We are allsensitive to the amount of taxes we pay, and some are downright upset. Statements similar to the following are frequently heard: “I pay all these taxes; why can’t I get my road fixed?” Let’s first look at which taxes are used to maintain roads. Many people don’t realize that their property taxes do not go to the Road Commission. County road maintenance and improvements are primarily funded by the Michigan Transportation Fund (MTF). MTF Funds are made up of a flat State collected fuel tax (No matter what a gallon of gas costs, you only pay a flat rate per gallon.) and vehicle license plate fees which are distributed by the State. There is a total of 37.3 cents per gallon tax on gasoline sold within the State of Michigan. This amount consists of 19 cents for State tax and 18.3 cents for Federal tax. The bulk of the Federal Fuel Tax goes to MDOT for projects on State Highways (freeways with a “M”, “I” or “US” in their name such as M-72, I-75 or US-127). Of the 19 cent State tax approximately 6 cents goes to MDOT, 6 cents is spread among Michigan’s 83 county road commissions, 3 1/2 cents is split between 533 cities and villages, 2 cents is dedicated to public transit, 1 cent finances road projects critical to economic development, and 1/2cent supports local bridges, railroad crossings and recreational areas. According to this breakdown less than 1/3 of the monies generated by the gas tax must be split among the 83 counties in Michigan for use on our primary roads system. As for the local road system, some cities and villages supplement their MTF revenues with additional funds from millages, income tax or from some other source, as MTF funds were not sufficient to maintain their street systems. Since CCRC is not a part of the county general government, there is no additional funding for maintenance supplementation. It is a common misconception that property taxes automatically go for roads. It is true that some of those funds that a city or village government might use on its streets could be property taxes. Those streets are maintained by the city/local government and are not maintained by the Crawford County Road Commission. The city, township and village are separate entities from the Road Commission. Thus, no property taxes are available to CCRC for snow removal, pothole patching, etc. However, it is true that if a township chooses to contribute to a specific CCRC road construction project, some property taxes may be used through the local road cost sharing programin the form of a special assessment originally petitioned by property owners. Crawford County does not get back all the State collected fuel taxes and license plate fees it generates and sends to Lansing. The taxes and fees are collected and redistributed amongst the counties through a formula known as ACT 51.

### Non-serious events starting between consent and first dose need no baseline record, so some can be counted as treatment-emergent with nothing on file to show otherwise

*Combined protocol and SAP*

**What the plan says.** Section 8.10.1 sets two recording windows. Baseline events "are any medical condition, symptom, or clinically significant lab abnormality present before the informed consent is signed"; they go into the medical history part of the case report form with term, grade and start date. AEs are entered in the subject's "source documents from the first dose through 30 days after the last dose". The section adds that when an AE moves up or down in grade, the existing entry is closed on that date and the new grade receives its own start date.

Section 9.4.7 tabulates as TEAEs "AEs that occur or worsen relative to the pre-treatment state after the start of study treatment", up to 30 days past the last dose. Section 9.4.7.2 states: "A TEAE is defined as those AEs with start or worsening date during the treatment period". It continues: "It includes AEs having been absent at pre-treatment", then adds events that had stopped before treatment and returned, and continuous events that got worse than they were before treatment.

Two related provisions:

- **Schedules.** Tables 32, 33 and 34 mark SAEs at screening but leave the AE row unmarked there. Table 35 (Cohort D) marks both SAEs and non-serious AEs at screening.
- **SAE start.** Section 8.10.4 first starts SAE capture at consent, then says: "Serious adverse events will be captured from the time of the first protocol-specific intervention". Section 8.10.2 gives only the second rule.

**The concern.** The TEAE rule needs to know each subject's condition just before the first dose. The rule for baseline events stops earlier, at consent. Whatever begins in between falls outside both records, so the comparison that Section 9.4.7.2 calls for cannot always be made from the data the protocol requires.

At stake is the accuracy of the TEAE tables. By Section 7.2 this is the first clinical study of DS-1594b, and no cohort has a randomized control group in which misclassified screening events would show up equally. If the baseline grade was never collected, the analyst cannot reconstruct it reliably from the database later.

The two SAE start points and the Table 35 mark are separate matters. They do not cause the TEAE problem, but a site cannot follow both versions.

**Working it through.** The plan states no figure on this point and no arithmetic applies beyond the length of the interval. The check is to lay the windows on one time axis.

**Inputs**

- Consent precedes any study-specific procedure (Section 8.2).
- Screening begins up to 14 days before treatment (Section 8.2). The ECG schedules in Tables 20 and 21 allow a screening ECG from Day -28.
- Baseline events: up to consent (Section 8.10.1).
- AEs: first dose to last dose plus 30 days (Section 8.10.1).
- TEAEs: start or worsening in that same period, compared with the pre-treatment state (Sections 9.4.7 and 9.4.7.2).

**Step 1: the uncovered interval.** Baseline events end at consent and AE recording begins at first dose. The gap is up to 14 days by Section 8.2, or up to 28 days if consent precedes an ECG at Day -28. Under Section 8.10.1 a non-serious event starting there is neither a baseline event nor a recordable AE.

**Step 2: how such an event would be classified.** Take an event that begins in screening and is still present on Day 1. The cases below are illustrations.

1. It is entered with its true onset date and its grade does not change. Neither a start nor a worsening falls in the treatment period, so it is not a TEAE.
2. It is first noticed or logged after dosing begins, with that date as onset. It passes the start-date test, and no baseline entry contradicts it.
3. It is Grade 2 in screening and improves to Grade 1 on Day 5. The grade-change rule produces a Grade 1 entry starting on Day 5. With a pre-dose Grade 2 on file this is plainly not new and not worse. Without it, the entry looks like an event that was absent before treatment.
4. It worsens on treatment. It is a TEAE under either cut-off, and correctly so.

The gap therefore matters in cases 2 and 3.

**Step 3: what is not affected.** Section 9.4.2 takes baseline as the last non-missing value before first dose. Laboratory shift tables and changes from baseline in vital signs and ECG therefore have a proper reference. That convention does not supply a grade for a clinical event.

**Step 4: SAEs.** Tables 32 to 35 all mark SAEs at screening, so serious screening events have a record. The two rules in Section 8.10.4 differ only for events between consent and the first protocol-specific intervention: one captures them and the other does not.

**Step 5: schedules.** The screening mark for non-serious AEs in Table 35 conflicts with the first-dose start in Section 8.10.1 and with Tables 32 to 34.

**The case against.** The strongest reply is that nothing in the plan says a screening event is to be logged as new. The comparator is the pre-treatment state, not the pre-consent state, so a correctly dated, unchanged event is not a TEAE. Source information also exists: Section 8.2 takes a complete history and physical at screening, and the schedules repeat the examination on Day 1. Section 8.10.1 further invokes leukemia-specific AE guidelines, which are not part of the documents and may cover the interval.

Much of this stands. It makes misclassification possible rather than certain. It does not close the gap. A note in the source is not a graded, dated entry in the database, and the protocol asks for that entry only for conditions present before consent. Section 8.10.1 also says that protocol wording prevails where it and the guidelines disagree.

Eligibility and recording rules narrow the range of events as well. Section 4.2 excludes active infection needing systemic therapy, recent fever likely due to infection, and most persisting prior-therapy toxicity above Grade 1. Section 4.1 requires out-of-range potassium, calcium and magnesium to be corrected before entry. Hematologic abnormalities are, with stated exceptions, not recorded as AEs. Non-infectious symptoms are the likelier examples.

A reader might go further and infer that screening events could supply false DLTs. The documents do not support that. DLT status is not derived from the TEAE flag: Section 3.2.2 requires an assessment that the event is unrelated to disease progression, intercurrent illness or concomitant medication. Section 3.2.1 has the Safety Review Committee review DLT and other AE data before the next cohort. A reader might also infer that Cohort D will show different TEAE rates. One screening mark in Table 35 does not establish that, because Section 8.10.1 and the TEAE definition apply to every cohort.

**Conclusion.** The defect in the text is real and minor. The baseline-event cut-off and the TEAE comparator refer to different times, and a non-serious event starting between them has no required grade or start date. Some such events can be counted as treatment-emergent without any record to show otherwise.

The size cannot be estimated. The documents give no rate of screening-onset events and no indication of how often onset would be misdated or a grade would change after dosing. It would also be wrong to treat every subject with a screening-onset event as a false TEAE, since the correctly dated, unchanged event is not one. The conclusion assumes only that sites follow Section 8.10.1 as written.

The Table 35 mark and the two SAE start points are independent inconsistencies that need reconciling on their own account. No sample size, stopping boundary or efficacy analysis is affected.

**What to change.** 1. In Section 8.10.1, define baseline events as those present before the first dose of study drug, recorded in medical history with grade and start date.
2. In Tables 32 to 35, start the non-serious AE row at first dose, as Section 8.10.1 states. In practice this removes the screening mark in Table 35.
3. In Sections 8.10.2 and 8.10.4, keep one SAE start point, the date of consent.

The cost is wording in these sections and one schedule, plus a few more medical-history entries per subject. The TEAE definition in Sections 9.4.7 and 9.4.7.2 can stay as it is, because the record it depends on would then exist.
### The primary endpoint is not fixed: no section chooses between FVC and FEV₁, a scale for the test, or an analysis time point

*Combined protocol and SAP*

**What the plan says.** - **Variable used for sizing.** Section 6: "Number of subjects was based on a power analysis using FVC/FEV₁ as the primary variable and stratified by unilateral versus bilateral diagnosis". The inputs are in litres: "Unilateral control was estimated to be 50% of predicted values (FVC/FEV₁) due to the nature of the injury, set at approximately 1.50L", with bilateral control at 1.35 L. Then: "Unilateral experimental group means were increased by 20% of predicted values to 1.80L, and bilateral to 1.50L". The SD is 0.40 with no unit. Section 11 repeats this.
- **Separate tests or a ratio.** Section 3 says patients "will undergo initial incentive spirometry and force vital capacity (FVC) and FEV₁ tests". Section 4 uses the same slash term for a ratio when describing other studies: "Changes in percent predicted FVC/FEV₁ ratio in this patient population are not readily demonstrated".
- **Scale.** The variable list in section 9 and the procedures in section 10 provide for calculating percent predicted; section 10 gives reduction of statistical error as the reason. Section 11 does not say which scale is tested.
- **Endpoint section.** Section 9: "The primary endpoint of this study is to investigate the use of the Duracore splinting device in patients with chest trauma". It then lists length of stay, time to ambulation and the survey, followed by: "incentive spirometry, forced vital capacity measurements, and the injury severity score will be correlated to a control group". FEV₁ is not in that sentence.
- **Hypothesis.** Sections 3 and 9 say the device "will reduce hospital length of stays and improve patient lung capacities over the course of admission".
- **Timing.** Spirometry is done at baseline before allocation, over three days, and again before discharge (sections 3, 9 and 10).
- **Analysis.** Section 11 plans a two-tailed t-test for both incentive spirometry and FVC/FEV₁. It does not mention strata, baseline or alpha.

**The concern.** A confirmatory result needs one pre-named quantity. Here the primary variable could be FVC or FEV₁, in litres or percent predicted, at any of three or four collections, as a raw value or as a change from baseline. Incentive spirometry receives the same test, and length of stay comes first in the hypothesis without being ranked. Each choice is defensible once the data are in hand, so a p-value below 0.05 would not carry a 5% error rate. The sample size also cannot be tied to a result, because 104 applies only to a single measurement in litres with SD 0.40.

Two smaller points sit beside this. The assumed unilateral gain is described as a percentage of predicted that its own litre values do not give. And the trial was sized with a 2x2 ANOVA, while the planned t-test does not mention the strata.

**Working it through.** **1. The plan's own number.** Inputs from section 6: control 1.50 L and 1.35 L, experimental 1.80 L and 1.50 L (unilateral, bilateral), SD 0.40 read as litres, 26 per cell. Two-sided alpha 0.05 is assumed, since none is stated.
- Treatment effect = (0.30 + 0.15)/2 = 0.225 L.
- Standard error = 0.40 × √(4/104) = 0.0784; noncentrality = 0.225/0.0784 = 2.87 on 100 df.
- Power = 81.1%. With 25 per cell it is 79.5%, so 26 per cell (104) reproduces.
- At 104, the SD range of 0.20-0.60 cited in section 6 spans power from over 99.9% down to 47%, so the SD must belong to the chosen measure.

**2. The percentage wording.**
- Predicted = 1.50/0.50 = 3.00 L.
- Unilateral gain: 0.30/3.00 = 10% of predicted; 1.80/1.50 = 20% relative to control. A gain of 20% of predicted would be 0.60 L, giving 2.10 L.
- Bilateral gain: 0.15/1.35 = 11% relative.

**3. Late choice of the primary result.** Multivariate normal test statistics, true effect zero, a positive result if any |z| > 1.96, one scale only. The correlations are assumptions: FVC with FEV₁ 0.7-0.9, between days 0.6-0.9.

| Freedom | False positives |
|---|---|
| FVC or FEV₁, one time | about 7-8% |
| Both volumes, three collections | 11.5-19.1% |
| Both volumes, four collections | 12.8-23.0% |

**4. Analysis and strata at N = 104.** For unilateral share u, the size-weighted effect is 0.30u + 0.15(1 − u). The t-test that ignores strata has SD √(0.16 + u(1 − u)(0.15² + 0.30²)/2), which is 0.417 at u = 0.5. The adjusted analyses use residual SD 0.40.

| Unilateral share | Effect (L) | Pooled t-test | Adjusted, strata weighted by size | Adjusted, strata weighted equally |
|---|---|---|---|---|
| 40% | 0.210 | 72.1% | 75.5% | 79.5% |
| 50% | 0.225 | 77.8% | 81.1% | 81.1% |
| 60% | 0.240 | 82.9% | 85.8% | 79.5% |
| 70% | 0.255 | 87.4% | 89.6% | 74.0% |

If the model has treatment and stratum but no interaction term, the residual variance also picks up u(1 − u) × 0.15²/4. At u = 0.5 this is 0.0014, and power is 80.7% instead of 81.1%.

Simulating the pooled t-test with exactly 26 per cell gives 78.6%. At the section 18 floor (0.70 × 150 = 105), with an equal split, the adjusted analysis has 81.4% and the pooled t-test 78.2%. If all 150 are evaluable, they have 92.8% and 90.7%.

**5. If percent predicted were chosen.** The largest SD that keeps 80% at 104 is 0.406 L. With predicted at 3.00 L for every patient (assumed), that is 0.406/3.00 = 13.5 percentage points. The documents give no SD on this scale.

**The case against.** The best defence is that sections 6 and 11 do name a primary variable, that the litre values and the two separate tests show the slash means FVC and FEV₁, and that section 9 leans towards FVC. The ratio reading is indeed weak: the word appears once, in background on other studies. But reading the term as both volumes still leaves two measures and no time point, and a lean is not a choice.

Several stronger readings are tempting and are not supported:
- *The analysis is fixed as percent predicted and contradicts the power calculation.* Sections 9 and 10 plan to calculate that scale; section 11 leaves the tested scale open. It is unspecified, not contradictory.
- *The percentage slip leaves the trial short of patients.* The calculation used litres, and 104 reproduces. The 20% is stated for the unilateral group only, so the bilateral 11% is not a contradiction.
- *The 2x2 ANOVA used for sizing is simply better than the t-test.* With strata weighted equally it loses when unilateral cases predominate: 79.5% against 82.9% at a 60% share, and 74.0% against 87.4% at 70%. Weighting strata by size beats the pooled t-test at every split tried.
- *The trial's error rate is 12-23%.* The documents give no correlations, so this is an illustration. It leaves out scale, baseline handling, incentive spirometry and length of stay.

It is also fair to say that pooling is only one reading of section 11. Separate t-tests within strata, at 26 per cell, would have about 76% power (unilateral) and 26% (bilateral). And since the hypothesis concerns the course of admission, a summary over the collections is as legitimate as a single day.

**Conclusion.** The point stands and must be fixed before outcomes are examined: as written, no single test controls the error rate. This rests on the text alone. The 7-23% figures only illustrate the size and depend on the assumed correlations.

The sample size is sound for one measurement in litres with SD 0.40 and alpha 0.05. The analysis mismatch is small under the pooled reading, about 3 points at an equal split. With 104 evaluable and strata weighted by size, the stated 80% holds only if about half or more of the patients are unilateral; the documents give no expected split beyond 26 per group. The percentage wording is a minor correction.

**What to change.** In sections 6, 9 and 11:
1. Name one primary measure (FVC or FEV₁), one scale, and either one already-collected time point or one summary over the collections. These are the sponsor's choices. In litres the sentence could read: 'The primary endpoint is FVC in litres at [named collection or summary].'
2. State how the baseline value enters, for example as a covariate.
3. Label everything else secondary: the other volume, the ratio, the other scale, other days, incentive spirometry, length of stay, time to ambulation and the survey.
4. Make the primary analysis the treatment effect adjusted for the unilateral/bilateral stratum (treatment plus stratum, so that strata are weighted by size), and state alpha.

Our office is open
Monday - Thursday, 6:00 a.m. to 4:30 p.m.
Winter hours for Road crews 6:00 am to 2:30 pm
Monday - Friday
Closed from 11:30 to 12:00 for lunch.
Located approximately 1/2 mile East of the Business Loop on M-72 (Huron Street) To Contact Us: